III. THE NATURE AND EXTENT OF THE REQUITAL MUST BE MEASURED BY OUR RESOURCES AND THE WANTS OF OTHERS. God provides for his family by the mutual interdependence and assistance of the members thereof. Whilst unlimited competition and the survival of the strongest tend to make life's battle of hell, unrestricted helpfulness blesses every heart and laud. The Christian law of supply and demand is designed to correct the injuries and supplement the deficiencies of close-fisted political economy. Power is, rightly understood, a capacity to help, not a weapon of destruction to the weak. The men of leisure can visit the sick and suffering; the rich have ability to relieve the needy; and the cultured may bestow on others the results of their mental diligence. "Such as I have give I you." "It is accepted according to that a man hath." As the world is one great market supplied by every land, so the special distress of one country appeals to all for relief. "We do not well, if this be a day of good tidings, and we hold our peace." - S.R.A.

St. Paul has been stating his plans as regards the future, and especially regarding his intended visit to Rome. There is much that is uncertain. But one thing was a certainty to him. "I am sure that, when I come to you, I shall come in the fulness of the blessing of the gospel of Christ." Had Paul any grounds for this expectation? Was his confidence warranted by facts? Let us see. About two years after this he came to Rome a prisoner. What was his chief occupation then? Preparing his defence? No. "Preaching the kingdom of God, and teaching those things which concern the Lord Jesus Christ, with all confidence, no man forbidding him ' (Acts 28:31). There were two elements in his confident expectation.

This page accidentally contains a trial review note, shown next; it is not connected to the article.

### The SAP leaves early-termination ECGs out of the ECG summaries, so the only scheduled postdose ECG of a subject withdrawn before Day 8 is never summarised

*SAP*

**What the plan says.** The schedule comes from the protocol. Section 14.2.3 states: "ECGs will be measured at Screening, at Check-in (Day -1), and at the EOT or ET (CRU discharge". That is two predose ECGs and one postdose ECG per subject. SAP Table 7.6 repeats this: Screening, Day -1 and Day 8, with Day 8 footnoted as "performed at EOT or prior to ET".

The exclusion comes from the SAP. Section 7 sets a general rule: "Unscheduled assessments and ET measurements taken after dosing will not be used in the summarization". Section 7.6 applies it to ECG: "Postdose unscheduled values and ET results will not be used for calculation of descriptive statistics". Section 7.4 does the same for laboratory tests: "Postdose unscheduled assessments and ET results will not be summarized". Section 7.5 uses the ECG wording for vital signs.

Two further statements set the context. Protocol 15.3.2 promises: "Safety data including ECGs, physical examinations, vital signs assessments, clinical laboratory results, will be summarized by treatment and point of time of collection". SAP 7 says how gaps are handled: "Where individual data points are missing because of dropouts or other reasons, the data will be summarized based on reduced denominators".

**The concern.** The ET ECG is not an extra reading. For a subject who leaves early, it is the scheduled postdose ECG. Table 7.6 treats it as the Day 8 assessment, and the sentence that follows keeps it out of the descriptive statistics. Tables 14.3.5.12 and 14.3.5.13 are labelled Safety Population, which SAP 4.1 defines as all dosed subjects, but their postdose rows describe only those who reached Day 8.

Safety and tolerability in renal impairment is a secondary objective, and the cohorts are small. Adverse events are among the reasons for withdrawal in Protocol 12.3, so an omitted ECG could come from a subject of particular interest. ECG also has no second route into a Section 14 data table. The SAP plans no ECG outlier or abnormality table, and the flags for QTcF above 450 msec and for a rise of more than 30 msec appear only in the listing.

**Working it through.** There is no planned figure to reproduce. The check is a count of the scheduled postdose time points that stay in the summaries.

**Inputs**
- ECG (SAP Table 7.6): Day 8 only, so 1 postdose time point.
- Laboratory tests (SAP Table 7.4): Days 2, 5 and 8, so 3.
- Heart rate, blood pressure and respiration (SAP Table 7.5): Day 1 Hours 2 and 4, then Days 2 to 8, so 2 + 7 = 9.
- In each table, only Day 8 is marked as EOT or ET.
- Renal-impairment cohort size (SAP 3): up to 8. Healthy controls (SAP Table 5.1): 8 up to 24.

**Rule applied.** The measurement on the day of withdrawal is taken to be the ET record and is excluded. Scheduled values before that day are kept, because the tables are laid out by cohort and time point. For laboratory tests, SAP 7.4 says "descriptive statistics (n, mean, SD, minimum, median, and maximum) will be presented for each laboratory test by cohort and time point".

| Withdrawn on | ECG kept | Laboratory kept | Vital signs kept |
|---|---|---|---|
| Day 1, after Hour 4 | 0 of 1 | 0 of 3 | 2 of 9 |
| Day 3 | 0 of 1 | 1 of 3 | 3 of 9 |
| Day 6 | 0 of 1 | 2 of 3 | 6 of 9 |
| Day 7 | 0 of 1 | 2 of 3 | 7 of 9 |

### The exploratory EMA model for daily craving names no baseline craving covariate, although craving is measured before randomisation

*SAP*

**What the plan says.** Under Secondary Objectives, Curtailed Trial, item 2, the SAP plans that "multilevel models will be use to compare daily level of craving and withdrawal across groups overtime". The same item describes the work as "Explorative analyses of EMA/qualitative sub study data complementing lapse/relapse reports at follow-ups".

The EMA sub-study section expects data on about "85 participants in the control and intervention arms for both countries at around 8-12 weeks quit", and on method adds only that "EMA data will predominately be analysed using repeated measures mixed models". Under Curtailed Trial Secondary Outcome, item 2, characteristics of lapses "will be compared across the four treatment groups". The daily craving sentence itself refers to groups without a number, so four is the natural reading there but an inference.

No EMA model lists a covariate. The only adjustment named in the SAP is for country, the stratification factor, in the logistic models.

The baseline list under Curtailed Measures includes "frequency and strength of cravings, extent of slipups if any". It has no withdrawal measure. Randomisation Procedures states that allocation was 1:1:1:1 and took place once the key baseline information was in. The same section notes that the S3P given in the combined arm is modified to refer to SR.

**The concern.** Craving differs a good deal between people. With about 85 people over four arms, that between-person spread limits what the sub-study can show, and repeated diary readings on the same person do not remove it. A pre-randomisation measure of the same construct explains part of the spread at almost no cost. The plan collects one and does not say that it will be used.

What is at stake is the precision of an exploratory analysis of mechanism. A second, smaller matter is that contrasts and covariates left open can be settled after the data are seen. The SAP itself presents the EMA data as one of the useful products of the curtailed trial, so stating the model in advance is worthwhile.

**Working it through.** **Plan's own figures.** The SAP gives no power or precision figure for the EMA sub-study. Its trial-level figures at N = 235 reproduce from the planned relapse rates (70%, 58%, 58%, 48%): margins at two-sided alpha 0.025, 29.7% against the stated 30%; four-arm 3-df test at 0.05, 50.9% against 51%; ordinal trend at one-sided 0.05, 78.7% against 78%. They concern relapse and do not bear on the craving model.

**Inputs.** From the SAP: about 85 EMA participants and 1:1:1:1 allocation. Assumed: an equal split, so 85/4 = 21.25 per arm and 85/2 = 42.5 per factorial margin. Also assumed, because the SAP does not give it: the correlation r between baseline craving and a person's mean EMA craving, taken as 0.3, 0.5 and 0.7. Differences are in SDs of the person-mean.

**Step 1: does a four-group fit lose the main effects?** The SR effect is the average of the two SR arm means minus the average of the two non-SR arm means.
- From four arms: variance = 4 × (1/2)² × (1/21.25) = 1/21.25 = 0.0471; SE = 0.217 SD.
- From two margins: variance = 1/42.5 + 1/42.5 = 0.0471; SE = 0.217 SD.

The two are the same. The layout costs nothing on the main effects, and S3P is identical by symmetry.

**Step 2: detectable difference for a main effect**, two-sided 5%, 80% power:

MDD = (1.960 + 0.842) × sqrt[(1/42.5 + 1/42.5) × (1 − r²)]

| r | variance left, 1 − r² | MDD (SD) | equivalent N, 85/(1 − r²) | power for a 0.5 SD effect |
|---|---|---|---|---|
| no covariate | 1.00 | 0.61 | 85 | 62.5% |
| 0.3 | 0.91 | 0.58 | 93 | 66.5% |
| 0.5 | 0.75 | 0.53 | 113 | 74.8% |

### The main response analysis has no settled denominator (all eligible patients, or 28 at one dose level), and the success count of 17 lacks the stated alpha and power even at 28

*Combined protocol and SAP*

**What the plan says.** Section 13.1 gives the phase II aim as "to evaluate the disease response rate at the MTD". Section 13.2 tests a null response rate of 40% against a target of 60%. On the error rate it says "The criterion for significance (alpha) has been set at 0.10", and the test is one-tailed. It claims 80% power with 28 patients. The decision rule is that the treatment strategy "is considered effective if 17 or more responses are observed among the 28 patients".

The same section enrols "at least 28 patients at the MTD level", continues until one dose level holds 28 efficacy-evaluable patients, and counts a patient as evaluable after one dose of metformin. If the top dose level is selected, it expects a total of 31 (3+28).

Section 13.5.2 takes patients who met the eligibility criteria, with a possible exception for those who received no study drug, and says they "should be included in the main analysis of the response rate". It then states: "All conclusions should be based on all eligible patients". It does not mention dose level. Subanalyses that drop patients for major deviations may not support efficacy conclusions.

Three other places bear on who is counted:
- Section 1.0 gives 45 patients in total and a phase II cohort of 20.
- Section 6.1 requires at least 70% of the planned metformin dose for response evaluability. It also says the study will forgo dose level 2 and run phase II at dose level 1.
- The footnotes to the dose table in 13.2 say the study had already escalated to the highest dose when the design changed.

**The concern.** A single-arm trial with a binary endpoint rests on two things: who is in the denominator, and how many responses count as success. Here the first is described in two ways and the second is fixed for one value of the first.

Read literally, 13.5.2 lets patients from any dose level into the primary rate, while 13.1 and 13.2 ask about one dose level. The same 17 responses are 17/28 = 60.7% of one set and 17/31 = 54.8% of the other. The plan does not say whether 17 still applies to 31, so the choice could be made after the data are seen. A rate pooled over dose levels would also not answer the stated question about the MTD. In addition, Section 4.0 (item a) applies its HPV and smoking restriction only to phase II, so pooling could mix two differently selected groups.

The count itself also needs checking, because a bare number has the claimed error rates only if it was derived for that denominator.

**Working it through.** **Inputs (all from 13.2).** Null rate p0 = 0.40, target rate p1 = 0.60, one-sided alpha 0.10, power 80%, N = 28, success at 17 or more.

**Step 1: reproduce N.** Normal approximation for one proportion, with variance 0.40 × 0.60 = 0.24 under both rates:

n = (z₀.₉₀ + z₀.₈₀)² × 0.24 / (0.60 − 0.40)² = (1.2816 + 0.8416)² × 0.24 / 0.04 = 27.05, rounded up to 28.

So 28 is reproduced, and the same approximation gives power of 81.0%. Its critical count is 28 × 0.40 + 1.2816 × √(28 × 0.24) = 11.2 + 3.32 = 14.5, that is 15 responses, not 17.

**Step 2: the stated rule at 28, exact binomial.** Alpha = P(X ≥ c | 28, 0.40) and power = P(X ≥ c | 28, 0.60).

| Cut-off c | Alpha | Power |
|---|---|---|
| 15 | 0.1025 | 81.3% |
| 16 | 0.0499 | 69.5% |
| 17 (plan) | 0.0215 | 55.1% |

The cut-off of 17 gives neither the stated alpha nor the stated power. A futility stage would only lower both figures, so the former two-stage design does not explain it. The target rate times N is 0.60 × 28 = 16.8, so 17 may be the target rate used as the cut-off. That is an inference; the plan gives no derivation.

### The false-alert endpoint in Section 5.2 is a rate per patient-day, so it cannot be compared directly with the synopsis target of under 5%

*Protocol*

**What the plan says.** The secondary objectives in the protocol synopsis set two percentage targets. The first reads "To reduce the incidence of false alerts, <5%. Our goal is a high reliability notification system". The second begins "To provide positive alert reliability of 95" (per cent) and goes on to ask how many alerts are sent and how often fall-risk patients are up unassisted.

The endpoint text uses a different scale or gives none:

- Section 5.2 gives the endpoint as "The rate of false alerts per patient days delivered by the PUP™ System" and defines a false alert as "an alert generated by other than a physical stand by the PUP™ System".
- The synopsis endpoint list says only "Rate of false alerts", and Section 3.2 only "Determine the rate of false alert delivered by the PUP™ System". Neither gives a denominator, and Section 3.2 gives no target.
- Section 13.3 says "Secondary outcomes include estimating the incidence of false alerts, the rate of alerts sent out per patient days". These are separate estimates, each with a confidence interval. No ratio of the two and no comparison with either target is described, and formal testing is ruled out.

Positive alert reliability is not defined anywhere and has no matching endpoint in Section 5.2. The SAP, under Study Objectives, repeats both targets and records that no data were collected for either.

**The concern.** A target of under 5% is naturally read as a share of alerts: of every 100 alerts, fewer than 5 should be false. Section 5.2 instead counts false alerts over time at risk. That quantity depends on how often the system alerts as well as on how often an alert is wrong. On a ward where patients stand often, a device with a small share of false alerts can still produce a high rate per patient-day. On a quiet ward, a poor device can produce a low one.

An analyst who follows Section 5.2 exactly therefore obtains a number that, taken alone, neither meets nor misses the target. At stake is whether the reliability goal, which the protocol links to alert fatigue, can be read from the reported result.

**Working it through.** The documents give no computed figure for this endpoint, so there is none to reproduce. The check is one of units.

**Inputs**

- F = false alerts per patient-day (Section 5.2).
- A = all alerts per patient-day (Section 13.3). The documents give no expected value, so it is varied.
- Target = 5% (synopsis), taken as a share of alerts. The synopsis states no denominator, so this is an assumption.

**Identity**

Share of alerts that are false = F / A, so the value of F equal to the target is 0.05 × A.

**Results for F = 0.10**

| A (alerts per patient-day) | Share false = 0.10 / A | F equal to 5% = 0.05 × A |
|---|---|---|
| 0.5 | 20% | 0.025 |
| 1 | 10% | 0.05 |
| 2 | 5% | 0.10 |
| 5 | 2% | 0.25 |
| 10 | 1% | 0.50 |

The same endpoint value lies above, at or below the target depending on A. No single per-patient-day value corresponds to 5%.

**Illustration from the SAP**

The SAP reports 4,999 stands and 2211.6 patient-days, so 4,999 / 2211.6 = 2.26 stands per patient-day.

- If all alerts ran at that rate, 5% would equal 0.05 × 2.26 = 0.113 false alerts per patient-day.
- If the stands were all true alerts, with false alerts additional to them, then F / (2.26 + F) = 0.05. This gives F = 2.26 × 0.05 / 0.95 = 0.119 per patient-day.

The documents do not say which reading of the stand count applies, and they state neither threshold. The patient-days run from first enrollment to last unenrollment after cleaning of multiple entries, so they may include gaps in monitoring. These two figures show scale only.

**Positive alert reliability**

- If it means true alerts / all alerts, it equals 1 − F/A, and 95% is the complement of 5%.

I. HIS CONFIDENCE IN THE BLESSING OF THE GOSPEL. "The fulness of the blessing of the gospel of Christ." St. Paul felt that the best blessing he could bring to any city, or any people whom he visited, was the blessing of the gospel. Four features in the gospel have made it a blessing to the world.

1. It is a gospel of love and mercy. This was a new message to the world. What a contrast to the cruel gods of heathenism is the merciful God whom the gospel proclaims!

2. It is a gospel of salvation. It not only shows us the evil of sin and the guilt of it, but it tells us of a Saviour. Here is its transcendent superiority over the best of the heathen religions. Not only so, but the Saviour of whom it speaks is a Divine Saviour. He is able to save to the uttermost all who come unto God through him.